Community Quilt 81

14 05 2013

I had high hopes for this quilt. It was big and it had a rich backing fabric that led me to believe that the top would be as exotic. Unfortunately, it wasn’t as exotic as I’d hoped for. And the batting was a high-loft polyester wadding, which meant that this quilt was hard to handle as it kept wanting to ‘run away’ from me.

As a consequence of its sheer size and the thick polyester wadding, my first job was to stitch it down. Normally, basting pins are sufficient, but this one needed the ‘ESS’ touch (‘[stitch] Every Stinking Seam’ — attributable to Cindy Needham), so I stitched in the ditch around every block, and then within the blocks using a very lightweight (100 wt) thread in a matching beige. While I didn’t quite achieve ESS, I came close. I started using my Line Tamer ruler for the stitch in the ditch, but as some of the blocks only had short straight lengths, I discarded it and went for ‘eyeballing’ the straight lines.

Although I was tempted to do some quite detailed quilting in each block, time was against me (and I really didn’t like the ‘hand’ of the quilt with all that polyester wadding), so instead I decided to just quilt the sashing borders with a decorative orange thread, spiralling in the keystone blocks, and doing vertical and horizontal wavy lines between the spiral blocks.

I had to take the photos of this quilt inside as it was bucketing with rain outside and I was in a hurry to get this one packaged up and taken with me to Perth to be dropped at the Community Quilts coordinator’s house. So the photos are a little blurry.

(Click on a photo to view it larger)



Threads used:

  • Top: Robison-Anton (40 wt, rayon, colour Dk Tex Oran #2469); Invisifil (100 wt, light tan/beige)
  • Bobbin: Invisifil (100 wt, navy)


Swapping out the circuit board on my Sweet Sixteen

14 05 2013

As a precaution and in case it may have contributed to the issues I had with the various light rings on my Handi Quilter Sweet Sixteen, my dealer swapped out the circuit board in my machine when I took it up to her on the weekend (the board was swapped out on 11 May 2013). I also got the new light ring (Handi Quilter now has a new supplier and, as a bonus, brighter lights!).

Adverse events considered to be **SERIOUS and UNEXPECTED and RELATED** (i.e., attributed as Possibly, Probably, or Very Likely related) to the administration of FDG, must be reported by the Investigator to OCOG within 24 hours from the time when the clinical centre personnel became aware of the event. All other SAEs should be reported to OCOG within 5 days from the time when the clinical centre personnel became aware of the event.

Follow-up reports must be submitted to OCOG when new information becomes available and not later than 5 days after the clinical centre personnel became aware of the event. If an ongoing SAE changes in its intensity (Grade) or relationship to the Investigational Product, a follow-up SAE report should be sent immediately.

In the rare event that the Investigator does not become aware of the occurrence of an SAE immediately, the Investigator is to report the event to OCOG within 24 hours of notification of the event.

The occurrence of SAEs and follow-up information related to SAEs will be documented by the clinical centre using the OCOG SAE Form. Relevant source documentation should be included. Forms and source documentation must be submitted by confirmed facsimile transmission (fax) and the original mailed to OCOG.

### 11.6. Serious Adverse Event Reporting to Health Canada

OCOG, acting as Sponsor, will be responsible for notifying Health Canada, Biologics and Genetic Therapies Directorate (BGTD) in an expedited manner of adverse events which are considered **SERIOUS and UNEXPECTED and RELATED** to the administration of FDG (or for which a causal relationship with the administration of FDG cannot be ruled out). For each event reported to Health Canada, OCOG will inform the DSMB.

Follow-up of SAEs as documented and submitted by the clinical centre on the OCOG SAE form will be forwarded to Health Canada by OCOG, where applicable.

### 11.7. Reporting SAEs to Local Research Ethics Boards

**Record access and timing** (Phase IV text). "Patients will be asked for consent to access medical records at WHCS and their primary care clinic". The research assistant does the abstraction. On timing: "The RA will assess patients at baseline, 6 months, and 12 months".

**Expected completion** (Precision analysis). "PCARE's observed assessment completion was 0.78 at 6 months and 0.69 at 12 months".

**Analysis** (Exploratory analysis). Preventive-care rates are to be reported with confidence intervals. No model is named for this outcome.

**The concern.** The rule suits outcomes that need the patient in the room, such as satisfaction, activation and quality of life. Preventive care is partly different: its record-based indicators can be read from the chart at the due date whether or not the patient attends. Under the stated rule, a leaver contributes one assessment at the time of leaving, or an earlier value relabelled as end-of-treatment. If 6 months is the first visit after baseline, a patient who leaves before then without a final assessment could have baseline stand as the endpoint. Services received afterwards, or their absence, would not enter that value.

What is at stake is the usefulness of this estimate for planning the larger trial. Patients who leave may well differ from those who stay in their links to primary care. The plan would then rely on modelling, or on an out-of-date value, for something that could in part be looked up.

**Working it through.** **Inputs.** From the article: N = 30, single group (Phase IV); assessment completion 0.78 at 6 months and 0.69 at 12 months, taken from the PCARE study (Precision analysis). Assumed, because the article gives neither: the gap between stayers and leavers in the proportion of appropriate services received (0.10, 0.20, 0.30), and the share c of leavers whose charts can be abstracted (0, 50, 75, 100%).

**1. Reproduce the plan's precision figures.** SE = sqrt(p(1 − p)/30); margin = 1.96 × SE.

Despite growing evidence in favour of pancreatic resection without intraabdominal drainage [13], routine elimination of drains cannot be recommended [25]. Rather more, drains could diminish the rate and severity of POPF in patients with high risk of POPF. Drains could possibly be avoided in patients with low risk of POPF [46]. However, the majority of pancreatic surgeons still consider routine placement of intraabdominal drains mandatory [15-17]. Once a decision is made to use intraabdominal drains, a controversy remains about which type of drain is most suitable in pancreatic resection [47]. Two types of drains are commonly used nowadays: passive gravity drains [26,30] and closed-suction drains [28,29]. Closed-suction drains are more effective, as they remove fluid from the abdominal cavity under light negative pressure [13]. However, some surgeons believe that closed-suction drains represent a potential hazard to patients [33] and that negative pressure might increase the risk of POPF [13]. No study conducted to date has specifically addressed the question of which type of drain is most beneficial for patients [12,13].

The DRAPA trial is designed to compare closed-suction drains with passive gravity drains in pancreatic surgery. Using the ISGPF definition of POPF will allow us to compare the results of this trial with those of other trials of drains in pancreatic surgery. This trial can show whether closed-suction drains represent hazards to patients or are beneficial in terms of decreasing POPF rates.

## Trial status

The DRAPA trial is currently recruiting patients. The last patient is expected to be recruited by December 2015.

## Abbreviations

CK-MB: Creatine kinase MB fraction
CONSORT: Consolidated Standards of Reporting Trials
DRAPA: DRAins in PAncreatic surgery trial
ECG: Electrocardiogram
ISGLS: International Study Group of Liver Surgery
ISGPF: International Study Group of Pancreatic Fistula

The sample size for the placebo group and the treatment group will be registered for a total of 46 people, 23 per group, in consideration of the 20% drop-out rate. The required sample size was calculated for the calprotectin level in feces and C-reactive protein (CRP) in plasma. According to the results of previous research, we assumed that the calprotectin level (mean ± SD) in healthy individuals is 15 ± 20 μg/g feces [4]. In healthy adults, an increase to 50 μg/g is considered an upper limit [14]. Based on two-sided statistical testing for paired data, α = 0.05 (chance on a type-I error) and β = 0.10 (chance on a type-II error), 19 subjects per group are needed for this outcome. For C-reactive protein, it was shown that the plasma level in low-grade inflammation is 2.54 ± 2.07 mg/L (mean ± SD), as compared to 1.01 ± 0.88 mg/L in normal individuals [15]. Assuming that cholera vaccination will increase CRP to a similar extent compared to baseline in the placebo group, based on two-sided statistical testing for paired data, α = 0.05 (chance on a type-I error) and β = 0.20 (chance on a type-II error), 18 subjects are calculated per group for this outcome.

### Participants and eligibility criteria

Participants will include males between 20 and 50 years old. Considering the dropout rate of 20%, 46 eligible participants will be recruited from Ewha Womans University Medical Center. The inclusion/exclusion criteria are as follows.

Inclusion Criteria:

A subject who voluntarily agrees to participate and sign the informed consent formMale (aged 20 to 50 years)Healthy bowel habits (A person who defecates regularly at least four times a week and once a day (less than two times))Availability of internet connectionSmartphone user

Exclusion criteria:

Because I thought that swapping out the board and replacing it with a new one might mean that all my stitch counts would likely be reset to zero, I took a photo of my total stitches prior to the replacement board being put in.

In the two years I’ve had my Sweet Sixteen, I had done some 8.53 million stitches! If you look at the leading zeros, you can see that the board on the machine can tally up to 999,999,999 stitches. Whether the machine itself would last that long is something to be confirmed at a much later date 😉


Now, if you looked at the stitch count only, my machine appears to be brand new as the new board had just 249 stitches recorded on it, which I’d guess was done as part of the manufacturers’ testing.

I wonder how long it will take me to reach another 8.5 million stitches…

Update August 2014: I got the new software upgrade (C-pod replacement) and the stitch count since this post (May 2013) was 6.2 million stitches, for a total to August 2014 of approximately 14.7 million stitches.

Storm brewing

14 05 2013

We had a few stormy days last week, with quite a lot of rain. In between breaks in the downpours, I took this photo of the next band of rain about to hit. Ominous, but not as ominous as the bands that had gone before it!